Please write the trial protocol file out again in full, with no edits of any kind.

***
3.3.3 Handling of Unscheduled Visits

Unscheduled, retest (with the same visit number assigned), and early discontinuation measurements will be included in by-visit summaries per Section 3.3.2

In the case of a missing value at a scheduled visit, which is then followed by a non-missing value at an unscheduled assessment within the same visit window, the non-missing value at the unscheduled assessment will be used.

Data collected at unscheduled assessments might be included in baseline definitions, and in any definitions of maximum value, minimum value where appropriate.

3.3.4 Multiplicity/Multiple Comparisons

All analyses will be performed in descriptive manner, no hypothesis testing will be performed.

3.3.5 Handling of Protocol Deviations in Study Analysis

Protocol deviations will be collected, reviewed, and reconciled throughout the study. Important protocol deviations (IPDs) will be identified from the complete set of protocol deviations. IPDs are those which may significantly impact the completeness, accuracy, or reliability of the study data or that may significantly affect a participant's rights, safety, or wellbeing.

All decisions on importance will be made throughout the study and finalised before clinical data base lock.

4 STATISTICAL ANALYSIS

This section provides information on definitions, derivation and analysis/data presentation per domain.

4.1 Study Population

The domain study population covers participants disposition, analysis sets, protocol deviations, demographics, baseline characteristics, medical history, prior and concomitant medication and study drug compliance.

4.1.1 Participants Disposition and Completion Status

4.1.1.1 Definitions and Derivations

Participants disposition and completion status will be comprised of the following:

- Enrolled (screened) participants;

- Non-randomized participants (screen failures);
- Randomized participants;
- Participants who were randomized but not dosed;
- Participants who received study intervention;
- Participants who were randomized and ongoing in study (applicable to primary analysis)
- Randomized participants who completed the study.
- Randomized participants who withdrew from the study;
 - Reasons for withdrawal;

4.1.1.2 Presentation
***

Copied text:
3.3.3 Handling of Unscheduled Visits

Unscheduled, retest (with the same visit number assigned), and early discontinuation measurements will be included in by-visit summaries per Section 3.3.2

In the case of a missing value at a scheduled visit, which is then followed by a non-missing value at an unscheduled assessment within the same visit window, the non-missing value at the unscheduled assessment will be used.

Data collected at unscheduled assessments might be included in baseline definitions, and in any definitions of maximum value, minimum value where appropriate.

3.3.4 Multiplicity/Multiple Comparisons

All analyses will be performed in descriptive manner, no hypothesis testing will be performed.

3.3.5 Handling of Protocol Deviations in Study Analysis

Protocol deviations will be collected, reviewed, and reconciled throughout the study. Important protocol deviations (IPDs) will be identified from the complete set of protocol deviations. IPDs are those which may significantly impact the completeness, accuracy, or reliability of the study data or that may significantly affect a participant's rights, safety, or wellbeing.

All decisions on importance will be made throughout the study and finalised before clinical data base lock.

4 STATISTICAL ANALYSIS

This section provides information on definitions, derivation and analysis/data presentation per domain.

4.1 Study Population

The domain study population covers participants disposition, analysis sets, protocol deviations, demographics, baseline characteristics, medical history, prior and concomitant medication and study drug compliance.

4.1.1 Participants Disposition and Completion Status

4.1.1.1 Definitions and Derivations

Participants disposition and completion status will be comprised of the following:

- Enrolled (screened) participants;

- Non-randomized participants (screen failures);
- Randomized participants;
- Participants who were randomized but not dosed;
- Participants who received study intervention;
- Participants who were randomized and ongoing in study (applicable to primary analysis)
- Randomized participants who completed the study.
- Randomized participants who withdrew from the study;
 - Reasons for withdrawal;

4.1.1.2 Presentation